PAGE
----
— Freaks on the Fells - Three Months' Rustication • R.M. Ballantyne

... a cold, rainy night,—beavers like rainy nights for work,—and then hidden myself in some bushes to watch the result. It was a trial of strength and patience, I assure you, to remain there for six mortal hours,—though I had rubber overalls on,—with wet twigs and leaves slapping my face. But the sight I saw was more wonderful than anything I could have imagined. There was a cloudy, watery moon; and shortly after it rose, five beavers appeared upon the ...
— Camp and Trail - A Story of the Maine Woods • Isabel Hornibrook

... child's nor yet a woman's. The eyes, intensely blue and clear, the broad, high forehead, the thin cheeks and colorless lips, even the heavy braids of brown hair with their auburn lights, did not seem to belong to a mere mortal. And yet she could not be an angel, for even Peace's youthful, untrained mind swiftly read the bitterness and rebellion which lurked in those deep, wonderful eyes. It was as if some doomed soul were looking out ...
— The Lilac Lady • Ruth Alberta Brown

... had leaked out, except through your wireless. However, that isn't likely, of course, unless you've got one of these beastly Germans in your receiving-room. Now if I can borrow a cigarette, a cigar, or a pipe of tobacco—any mortal thing to smoke—I'll be off, if I may. The old man turned me out at an unearthly hour this morning, and in Sheringham all the shops were closed. Steady on, young fellow," he laughed, as Gerald filled his pockets with cigarettes. "Well, here's good morning to you, Miss Fentolin. ...
— The Vanished Messenger • E. Phillips Oppenheim

... arrived at the point where we have determined— literally, not metaphorically—to crack the outer shell known as the mortal coil or body, and hatch out of it, clothed in our next. This "next" is not spiritual, but only a more ethereal form. Having by a long training and preparation adapted it for a life in this atmosphere, during which time we ...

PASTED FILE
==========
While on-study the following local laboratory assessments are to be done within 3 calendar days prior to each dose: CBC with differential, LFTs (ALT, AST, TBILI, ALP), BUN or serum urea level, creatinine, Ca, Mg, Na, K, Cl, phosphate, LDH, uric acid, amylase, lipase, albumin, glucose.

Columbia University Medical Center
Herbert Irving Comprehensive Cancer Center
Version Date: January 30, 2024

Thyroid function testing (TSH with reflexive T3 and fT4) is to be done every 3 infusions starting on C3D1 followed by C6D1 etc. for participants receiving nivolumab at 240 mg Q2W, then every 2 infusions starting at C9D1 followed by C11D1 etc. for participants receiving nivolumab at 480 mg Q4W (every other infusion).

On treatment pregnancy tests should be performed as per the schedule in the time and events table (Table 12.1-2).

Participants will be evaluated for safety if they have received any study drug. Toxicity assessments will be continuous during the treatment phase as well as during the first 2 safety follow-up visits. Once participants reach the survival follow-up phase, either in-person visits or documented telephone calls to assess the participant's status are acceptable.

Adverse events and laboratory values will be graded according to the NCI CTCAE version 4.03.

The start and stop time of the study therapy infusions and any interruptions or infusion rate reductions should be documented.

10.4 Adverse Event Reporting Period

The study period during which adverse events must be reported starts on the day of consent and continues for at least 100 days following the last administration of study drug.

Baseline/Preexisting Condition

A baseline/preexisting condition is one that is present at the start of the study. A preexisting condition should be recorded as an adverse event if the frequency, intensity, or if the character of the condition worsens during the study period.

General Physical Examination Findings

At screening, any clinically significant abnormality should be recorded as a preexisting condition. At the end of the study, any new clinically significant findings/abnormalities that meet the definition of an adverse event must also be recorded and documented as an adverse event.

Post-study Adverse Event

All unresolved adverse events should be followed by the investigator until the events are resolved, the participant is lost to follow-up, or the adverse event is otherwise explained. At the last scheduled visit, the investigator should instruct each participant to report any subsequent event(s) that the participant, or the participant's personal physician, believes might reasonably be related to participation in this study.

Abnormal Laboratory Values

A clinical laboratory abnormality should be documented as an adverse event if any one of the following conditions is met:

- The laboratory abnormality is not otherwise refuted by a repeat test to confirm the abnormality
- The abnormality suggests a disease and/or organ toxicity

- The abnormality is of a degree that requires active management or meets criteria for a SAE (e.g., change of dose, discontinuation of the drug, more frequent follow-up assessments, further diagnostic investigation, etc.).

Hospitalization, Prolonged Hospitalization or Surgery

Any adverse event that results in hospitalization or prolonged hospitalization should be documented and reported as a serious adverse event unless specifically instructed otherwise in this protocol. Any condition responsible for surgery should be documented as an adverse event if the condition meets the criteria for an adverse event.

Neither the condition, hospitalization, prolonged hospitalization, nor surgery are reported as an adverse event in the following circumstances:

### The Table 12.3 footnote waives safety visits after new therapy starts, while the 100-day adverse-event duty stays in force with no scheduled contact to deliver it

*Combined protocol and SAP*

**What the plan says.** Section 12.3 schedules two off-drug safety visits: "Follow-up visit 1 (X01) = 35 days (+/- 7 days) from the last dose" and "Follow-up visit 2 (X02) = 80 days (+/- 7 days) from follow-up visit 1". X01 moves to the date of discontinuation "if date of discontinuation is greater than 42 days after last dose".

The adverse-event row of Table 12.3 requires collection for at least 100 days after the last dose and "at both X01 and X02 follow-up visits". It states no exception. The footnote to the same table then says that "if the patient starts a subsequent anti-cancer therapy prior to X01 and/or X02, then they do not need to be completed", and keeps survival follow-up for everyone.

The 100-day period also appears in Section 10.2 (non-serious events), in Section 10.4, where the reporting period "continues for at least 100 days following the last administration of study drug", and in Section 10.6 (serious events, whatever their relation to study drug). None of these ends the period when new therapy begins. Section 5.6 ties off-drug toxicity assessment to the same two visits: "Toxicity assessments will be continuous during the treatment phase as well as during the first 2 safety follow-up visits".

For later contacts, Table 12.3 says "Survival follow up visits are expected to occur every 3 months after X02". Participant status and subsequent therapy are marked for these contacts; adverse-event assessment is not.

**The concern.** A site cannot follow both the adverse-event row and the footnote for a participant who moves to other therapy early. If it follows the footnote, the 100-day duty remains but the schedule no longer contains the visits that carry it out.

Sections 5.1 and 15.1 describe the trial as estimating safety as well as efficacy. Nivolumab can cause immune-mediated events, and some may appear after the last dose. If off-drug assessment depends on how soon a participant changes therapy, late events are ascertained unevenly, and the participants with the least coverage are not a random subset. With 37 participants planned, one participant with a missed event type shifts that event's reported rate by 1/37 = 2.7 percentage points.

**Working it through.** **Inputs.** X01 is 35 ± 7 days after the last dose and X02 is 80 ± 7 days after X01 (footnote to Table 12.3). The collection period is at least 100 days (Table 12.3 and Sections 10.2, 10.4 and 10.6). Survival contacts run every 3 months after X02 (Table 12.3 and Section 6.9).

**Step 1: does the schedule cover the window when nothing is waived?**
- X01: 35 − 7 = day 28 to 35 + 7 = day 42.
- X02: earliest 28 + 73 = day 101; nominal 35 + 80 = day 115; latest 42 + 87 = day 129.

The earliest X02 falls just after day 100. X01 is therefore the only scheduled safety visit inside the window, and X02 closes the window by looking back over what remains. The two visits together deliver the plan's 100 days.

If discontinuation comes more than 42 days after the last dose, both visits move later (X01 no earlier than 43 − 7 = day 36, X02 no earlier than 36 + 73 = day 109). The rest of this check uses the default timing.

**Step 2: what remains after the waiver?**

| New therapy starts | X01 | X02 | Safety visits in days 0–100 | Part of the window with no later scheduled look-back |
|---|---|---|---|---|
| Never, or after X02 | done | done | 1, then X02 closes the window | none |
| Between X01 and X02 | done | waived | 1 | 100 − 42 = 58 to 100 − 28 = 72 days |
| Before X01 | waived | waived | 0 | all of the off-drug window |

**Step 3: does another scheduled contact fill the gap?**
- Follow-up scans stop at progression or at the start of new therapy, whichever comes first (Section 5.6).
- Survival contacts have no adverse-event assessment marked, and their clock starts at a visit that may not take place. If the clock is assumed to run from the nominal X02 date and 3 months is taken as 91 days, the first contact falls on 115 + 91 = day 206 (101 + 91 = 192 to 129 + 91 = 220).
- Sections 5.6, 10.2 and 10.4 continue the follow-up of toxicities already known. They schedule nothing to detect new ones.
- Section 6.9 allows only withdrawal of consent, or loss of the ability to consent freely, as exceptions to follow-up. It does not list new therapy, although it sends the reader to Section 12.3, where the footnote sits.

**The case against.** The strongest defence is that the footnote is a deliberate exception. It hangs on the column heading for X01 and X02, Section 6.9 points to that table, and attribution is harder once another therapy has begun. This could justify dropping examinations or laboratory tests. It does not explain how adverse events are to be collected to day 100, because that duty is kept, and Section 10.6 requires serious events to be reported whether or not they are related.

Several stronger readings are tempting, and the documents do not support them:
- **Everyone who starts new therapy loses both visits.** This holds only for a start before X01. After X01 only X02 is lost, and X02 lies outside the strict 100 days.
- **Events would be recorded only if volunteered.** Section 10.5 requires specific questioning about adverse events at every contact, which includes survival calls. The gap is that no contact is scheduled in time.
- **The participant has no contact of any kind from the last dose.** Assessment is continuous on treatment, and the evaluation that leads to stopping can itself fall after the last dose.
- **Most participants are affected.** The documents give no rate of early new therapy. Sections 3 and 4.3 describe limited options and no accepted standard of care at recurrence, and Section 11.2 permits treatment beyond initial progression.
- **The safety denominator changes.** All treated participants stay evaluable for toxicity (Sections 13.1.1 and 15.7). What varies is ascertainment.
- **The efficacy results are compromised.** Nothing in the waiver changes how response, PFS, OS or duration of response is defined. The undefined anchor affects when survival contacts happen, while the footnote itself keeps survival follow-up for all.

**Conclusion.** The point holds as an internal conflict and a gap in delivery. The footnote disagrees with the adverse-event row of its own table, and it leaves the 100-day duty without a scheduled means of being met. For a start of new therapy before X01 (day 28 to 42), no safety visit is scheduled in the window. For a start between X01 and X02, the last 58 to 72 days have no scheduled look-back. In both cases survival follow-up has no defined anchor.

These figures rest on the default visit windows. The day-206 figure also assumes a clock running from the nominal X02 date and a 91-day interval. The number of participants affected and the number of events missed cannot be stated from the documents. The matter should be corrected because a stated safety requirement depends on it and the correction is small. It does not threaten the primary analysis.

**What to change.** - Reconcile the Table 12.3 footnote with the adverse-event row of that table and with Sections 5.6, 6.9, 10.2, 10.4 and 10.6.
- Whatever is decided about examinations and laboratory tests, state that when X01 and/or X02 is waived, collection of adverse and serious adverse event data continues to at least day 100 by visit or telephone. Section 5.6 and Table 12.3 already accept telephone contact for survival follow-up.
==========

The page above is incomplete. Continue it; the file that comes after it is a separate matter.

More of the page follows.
— Five Years Of Theosophy • Various

... cried, "I crave of the bounty of Allah Almighty that my return to him and to my palace and to my home may be nearhand!" Then she walked about the parterres till she came to a pavilion, high builded of base and wide of space, never espied mortal nor heard of a grander than it. So she entered and found herself in a long corridor, which led to a Hammam goodlier than that aforetime described, and its cisterns were full of rose water mingled with musk. Quoth Tohfah, "Extolled be Allah! Indeed, this[FN191] is none ...
— Supplemental Nights, Volume 2 • Richard F. Burton

... dreadful permanence of everything in the room seemed to oppress him. "Man is mortal," he said, "his possessions outlive him every last one of these things is more durable than I am". The gray wall of the office—so strong and lasting—what chance had an army of microbes against it—the heavy ...
— Purple Springs • Nellie L. McClung

... "Mortal man, living in the world, is compared to a vessel on perilous seas, bearing rich merchandise, by which, if it can come to harbour, the merchant will be rendered rich and happy. The ship from the commencement to the end of its voyage is in great peril of being lost or taken ...
— Manners, Custom and Dress During the Middle Ages and During the Renaissance Period • Paul Lacroix

... though Lady Gorgon and her party sneered at the vulgar notion of venison and turtle for supper, all the world at Oldborough ate very greedily of those two substantial dishes; and the Mayor's wife became from that day forth a mortal enemy of the Gorgons: for, sitting near her Ladyship, who refused the proffered soup and meat, the Mayoress thought herself obliged to follow this disagreeable example. She sent away the plate of turtle with a sigh, saying, however, to ...
— The Bedford-Row Conspiracy • William Makepeace Thackeray

... to his supposed low station he answered, "You leave me no choice, my lord. To resist your will would be suicide, and that is a mortal sin." ...
— Masters of the Guild • L. Lamprey

... fists to the waxed masks standing clothed in the atrium, and burst out,—"By those mortal masks! I would rather kill her and myself." When he had said this, he sent another "Wait for me" after Aulus, then ran forth like a madman from the atrium, and flew to Petronius's house, thrusting pedestrians aside ...
— Quo Vadis - A Narrative of the Time of Nero • Henryk Sienkiewicz

... ocean of amelioration, into which all the currents of human action, however turbid, and filled with wrecks of human work and genius, eventually pour their inevitable tribute. We can even look through the mists of time which limit mortal vision, and catch some glimpses of the bloody current, observing where it disappears in gloom and shadow, only to come forth again in the distance as a shining river, glistening in the sunlight of peace and prosperity, and bearing on its bosom the full-freighted ark ...